Paralysed man able to walk thanks to electronic implants in his brain
A man who was paralysed from the waist down after a cycling accident 12 years ago is now able to walk again.
Gert-Jan Oskam is the first paralysed person to be able to walk by simply thinking about it due to electronic brain implants. The implants transmit his thoughts from his brain to his legs and feet via a second implant on his spine.
The procedure is still at the experimental stage and many years away from being available to paralysed patients. However, leading spinal injuries charity Spinal Research has said the progress is “very encouraging."
Professor Jocelyne Bloch, the neurosurgeon who inserted the implants said it was the research team's aim to get it out of the lab and into the clinic as soon as possible.
Mr Oskam, 40, said this has changed his life as he is now able to stand and climb stairs. He said: "It has been a long journey, but now I can stand up and have a beer with my friend. It's a pleasure that many people don't realise."
The operation itself involved two circular holes being cut into Mr Oskam’s skull above the parts of the brain that controls movement. Two disc-shaped implants were then inserted which wirelessly transmit signals to the two sensors attached to a helmet on his head.
The brain signals (Mr Oskam’s intentions to move) are translated via an algorithm which instructs a second implant on his spinal cord attached to his verve endings to move his leg and foot muscles.
As the two implants work together, they create a smoother more natural movement when Mr Oskam walks, which has been a great development in comparison to previous spinal-only implants in other paralysed patients.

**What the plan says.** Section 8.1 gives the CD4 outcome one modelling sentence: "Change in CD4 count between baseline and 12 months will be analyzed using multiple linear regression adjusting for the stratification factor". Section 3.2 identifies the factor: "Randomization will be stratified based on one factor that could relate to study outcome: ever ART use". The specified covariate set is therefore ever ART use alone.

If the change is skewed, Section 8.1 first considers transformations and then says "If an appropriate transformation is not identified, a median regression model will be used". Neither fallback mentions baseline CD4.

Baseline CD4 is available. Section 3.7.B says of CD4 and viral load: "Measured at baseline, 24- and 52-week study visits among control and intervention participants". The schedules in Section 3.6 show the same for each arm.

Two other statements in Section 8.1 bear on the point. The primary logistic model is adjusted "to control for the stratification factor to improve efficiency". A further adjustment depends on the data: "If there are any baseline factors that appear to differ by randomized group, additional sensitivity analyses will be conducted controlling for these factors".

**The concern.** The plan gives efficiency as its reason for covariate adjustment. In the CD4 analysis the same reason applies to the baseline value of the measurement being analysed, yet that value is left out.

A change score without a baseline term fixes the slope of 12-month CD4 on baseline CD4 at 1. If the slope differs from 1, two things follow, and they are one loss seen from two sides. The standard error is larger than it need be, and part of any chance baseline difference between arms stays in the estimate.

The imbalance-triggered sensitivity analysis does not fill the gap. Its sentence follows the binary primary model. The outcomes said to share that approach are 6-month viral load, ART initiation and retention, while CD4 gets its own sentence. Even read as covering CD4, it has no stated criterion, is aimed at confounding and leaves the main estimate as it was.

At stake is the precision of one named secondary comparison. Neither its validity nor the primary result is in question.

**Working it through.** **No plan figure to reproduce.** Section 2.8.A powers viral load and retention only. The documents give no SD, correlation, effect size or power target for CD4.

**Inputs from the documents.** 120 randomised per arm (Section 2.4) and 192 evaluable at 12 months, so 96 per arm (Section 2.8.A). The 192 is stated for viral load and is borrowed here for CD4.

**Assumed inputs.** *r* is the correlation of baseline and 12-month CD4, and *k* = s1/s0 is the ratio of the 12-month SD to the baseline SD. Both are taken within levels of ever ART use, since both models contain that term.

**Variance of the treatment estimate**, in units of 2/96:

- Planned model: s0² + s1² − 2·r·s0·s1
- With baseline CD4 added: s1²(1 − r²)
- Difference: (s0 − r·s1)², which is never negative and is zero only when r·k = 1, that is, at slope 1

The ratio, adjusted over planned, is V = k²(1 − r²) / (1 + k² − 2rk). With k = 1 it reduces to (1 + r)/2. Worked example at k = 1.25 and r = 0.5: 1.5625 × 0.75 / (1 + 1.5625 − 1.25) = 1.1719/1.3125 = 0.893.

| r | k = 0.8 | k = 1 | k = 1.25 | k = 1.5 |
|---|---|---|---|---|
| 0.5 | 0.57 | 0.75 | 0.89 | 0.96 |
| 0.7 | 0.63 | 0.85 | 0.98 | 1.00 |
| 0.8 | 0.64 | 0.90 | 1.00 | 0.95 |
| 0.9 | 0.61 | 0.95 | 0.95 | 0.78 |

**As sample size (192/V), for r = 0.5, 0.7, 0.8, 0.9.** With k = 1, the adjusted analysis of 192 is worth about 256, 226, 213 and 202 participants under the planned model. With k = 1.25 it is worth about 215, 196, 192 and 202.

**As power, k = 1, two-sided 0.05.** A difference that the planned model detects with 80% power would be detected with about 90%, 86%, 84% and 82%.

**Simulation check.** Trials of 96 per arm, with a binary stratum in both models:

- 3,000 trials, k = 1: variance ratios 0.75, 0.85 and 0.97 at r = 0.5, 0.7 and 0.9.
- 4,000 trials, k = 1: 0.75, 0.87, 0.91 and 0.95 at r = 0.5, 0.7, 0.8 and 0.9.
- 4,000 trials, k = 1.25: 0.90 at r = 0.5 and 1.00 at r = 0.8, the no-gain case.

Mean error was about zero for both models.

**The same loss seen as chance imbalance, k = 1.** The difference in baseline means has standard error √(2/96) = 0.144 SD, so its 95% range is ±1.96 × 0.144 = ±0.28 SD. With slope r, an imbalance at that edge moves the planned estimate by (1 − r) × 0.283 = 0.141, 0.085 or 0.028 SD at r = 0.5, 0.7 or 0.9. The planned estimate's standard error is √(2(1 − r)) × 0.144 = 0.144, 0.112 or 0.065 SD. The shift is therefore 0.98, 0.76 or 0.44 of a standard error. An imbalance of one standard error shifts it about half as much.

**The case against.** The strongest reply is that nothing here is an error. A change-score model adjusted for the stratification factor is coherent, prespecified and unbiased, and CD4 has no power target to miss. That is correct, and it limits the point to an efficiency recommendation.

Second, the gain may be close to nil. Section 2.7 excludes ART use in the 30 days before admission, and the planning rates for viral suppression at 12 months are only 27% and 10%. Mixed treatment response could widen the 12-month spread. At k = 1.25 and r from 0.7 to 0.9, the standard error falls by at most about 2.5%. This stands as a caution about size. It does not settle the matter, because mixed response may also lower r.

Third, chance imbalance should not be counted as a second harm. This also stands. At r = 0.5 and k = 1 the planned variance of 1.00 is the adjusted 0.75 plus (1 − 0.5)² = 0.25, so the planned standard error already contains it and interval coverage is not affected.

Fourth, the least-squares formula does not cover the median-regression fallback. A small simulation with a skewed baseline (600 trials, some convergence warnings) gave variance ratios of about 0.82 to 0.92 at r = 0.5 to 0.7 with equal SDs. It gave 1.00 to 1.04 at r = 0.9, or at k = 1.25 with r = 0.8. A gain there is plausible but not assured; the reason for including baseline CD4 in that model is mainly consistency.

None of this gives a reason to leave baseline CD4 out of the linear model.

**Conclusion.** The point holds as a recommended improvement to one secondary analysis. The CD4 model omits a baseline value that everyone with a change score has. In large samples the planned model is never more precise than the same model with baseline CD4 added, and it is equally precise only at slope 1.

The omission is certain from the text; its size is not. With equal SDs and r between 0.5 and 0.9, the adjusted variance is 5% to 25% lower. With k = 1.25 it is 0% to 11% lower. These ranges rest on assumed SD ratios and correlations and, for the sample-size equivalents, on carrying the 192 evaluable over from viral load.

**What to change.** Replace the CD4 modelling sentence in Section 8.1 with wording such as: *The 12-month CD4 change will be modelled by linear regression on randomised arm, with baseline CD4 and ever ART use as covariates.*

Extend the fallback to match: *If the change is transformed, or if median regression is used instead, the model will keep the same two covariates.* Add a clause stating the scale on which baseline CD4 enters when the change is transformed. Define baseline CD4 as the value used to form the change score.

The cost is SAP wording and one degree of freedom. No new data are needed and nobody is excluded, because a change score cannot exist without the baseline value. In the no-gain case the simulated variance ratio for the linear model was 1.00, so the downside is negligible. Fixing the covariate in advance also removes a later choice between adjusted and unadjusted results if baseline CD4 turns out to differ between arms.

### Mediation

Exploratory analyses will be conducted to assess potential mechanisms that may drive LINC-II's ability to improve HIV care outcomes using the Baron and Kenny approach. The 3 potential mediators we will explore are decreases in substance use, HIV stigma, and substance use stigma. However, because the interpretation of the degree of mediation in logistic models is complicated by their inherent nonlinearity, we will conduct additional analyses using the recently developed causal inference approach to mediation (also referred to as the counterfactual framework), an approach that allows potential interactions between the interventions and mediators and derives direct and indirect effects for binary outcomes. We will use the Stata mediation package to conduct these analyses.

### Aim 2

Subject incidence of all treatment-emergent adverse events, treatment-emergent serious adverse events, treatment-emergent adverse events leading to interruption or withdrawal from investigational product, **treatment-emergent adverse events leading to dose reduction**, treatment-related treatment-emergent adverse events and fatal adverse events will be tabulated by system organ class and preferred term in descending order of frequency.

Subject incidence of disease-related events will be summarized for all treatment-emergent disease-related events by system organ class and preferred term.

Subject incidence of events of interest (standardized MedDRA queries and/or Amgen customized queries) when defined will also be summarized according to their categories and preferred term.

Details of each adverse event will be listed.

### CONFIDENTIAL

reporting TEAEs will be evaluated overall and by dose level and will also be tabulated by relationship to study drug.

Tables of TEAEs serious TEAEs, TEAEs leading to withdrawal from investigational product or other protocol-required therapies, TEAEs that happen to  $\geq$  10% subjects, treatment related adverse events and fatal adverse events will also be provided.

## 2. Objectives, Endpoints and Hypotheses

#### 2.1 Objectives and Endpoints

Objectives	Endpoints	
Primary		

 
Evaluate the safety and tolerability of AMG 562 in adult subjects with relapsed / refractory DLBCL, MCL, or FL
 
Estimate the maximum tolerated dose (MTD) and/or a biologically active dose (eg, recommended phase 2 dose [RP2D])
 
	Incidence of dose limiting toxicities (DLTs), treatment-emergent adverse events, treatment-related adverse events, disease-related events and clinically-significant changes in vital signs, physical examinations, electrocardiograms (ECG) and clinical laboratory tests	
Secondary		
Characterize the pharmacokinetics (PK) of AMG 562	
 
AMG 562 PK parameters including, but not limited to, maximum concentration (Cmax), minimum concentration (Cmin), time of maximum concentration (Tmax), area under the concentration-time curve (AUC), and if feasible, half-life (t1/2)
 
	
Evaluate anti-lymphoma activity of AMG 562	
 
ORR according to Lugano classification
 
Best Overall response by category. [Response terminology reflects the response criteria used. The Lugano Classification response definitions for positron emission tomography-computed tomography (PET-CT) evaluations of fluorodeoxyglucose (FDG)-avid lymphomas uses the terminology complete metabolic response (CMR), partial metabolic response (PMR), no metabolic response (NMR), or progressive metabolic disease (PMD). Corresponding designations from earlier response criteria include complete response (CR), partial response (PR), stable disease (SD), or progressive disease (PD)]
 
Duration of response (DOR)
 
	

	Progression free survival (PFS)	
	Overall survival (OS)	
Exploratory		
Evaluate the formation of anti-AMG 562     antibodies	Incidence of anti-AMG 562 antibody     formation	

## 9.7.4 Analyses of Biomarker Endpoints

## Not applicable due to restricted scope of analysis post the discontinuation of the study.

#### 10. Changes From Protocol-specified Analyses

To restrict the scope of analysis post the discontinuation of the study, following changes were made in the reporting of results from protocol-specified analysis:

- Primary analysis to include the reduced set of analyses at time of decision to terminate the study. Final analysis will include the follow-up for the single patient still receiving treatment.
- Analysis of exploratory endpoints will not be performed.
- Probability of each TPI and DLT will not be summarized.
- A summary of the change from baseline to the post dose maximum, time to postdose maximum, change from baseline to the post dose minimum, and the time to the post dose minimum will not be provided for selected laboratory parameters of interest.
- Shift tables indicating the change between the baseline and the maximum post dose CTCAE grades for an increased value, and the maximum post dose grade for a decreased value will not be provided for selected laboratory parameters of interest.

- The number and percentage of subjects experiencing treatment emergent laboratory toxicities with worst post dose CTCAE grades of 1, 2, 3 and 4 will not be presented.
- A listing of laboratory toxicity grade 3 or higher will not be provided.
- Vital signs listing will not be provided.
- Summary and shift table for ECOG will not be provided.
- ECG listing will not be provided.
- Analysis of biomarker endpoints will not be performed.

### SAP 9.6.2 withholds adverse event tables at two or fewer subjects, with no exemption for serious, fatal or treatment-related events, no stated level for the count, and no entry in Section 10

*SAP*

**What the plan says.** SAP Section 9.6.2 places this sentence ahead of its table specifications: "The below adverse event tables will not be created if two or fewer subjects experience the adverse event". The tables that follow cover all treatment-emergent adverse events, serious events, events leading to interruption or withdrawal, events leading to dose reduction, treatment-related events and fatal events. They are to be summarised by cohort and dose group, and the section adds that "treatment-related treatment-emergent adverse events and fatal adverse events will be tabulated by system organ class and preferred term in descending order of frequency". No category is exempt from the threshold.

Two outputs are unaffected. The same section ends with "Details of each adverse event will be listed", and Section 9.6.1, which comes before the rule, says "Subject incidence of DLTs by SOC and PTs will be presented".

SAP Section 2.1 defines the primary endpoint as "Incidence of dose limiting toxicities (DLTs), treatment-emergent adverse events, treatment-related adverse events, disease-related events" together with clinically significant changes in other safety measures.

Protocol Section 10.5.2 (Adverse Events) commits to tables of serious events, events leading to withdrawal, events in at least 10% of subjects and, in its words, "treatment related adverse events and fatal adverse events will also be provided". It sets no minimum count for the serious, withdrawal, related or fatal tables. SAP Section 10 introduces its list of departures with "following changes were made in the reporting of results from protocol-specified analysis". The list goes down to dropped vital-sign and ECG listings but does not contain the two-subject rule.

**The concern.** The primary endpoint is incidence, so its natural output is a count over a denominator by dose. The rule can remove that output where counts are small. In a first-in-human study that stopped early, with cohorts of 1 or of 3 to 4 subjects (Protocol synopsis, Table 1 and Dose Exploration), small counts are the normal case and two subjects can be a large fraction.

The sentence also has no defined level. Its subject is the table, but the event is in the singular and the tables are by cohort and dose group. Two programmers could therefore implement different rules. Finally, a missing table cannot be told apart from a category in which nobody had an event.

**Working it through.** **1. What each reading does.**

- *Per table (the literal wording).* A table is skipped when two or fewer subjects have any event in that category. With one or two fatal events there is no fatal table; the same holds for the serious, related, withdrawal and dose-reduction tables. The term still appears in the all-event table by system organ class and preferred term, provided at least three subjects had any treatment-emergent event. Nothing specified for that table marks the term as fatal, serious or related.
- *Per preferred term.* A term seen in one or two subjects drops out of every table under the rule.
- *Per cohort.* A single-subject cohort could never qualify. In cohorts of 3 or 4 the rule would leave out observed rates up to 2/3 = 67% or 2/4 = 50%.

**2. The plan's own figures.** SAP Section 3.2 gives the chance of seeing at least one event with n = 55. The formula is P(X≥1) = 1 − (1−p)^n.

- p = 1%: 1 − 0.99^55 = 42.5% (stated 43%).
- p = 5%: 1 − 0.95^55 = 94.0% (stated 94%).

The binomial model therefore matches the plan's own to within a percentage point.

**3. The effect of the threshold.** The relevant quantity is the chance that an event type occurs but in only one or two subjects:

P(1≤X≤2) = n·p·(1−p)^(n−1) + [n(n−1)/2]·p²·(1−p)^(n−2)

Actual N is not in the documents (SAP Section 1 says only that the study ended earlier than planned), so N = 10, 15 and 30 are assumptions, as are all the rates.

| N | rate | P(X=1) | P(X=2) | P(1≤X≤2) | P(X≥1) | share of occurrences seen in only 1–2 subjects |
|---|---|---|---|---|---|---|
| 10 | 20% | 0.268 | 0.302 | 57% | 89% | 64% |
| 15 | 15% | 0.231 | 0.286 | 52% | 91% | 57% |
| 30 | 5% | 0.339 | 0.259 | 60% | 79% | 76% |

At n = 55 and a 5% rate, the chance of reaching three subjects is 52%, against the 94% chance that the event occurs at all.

Due to the system being in the experimental phase, it can’t be used continuously therefore can only be used for an hour or so at a time with a few weeks in between to recuperate. The physical act of walking is constantly training the user’s muscles and researchers believe this suggests the damaged nerves may be re-growing.
Elliott Clifton-Thompson, Solicitor in the personal injury team at Potter Rees Dolan, said:
“It is a very promising sign to see the incredible work being done globally to help those who have suffered spinal cord injuries. The possibilities for those injured is huge. Not only getting back up and walking, but also building confidence for re-engaging socially with friends in the community or finding a greater level of intimacy with partners. I hope that in years to come we will be looking at implants to provide a digital bridge between the brain and spinal cord for our clients, to not only help with community re-engagement at an early stage, but also to hopefully facilitate early nerve recovery.”
Elliott is a solicitor in personal injury here at Potter Rees Dolan. Should you have any queries about spinal injuries or indeed any other aspect of personal injury and wish to speak to Elliott or any other member of the team, please contact us on 0800 027 2557 or contact Elliott directly.